Inspired to speak up against injustice

EARLIER this year, I was out with my wife and a friend when we saw two men smoking in a restaurant. My friend, a young woman, approached them and asked them to put out their cigarettes immediately. The two men seemed offended at being confronted by a young person and initially refused. But she stood her ground until they reluctantly complied.

Not only was I extremely proud of what my friend did, but I also began to wonder why I couldn’t be more like her and be able to call out wrongful acts and injustices when needed.

I am also inspired by Ain Husniza Saiful Nizam, who rightly called out her male teacher for joking about rape during class. While the teacher’s actions were morally appalling, Ain’s revelation would not be shocking to many women and girls in our country. This is the same country where our male parliamentarians can make unpardonable sexist and sexually offensive remarks against their female colleagues.

In July last year, a man posted an Instagram video where he blamed rape survivors for causing the sexual assault on themselves through their clothes and behaviour. At the time the video was made, he was a teacher in Kedah.

We are also still outraged by the exposé that female students in this country have long been and are still subjected to the utterly disgusting and dehumanising practice of period spot checks, especially in boarding schools.

For her righteous act in exposing her male teacher’s conduct, Ain, who is still a minor, has been threatened with rape, called Satan’s spawn, subjected to cyberbullying and is now in danger of being expelled from her school.

These are the reactions of certain members of our society against her for refusing to normalise jokes about rape.

Ain reminded me of my friend, and both have inspired me to reflect on having the courage to do the right thing. I am embarrassed that a 17-year-old student was willing to put the security and normalcy of her life on the line in order to speak up for what is right. Now, because I strongly believe in what she is doing, I am showing my support for her via this letter.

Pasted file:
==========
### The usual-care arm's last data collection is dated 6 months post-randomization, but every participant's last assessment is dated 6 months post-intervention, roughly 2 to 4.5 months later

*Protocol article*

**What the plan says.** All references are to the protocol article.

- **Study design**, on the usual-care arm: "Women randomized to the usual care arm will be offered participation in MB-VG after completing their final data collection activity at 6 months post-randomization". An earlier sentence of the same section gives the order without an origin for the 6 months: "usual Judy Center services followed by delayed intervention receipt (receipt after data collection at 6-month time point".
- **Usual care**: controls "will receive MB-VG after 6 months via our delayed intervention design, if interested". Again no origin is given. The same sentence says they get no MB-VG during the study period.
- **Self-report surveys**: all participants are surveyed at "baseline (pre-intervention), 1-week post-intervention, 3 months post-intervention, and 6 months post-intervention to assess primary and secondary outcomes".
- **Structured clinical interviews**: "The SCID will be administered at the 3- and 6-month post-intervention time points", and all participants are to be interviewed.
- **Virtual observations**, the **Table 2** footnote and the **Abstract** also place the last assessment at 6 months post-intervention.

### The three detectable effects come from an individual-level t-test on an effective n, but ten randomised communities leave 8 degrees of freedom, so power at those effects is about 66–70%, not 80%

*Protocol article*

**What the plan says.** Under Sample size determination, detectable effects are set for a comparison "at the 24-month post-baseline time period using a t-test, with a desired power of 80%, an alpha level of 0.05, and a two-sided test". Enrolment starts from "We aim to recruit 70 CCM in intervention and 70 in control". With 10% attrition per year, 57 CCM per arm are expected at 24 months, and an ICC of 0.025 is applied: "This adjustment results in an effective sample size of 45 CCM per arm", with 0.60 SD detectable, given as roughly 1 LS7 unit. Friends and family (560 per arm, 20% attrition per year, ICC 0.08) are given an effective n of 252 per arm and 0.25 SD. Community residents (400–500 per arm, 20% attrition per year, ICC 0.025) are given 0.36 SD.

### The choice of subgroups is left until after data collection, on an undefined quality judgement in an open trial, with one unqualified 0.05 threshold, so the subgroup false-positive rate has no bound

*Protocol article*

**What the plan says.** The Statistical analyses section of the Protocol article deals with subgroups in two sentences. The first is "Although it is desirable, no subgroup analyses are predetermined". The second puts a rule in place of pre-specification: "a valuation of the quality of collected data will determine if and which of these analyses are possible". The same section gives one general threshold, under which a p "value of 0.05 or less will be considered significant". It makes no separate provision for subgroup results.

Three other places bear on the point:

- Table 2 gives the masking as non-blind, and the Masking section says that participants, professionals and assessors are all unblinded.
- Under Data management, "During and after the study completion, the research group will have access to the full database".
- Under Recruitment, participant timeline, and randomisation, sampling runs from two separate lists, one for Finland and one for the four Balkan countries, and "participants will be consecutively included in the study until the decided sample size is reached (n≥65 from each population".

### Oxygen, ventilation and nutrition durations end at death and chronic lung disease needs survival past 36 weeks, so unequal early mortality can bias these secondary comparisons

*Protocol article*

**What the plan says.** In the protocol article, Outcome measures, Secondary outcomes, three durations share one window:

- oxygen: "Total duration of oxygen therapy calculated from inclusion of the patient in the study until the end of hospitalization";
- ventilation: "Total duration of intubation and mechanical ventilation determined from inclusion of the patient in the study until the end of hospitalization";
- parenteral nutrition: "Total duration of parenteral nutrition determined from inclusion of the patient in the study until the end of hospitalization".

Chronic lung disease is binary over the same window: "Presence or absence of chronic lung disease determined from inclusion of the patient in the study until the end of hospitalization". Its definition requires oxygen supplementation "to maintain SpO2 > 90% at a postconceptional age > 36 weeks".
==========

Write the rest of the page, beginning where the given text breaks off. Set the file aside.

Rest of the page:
I would not have done this in the past. Of course, I would be angry at the injustice, but I would just express my thoughts in private discourses because I did not want my life to be negatively affected.

Ain and my friend have shown me that I, too, can be brave and stand up for what is right.

We need to get all parents, teachers and our educational institutions (from the bottom to the top) to be gender sensitive. We need to inculcate gender sensitivity in our children so that they will not tolerate or normalise any jokes about rape, rape apologia or gender discrimination.

We have to also start shaming leaders who are sexist and sexually offensive. We must elect only those who are role models and can show exemplary behaviour for our society.

This is a huge task but it is not impossible. We just have to be brave and start somewhere.


Kuala Lumpur

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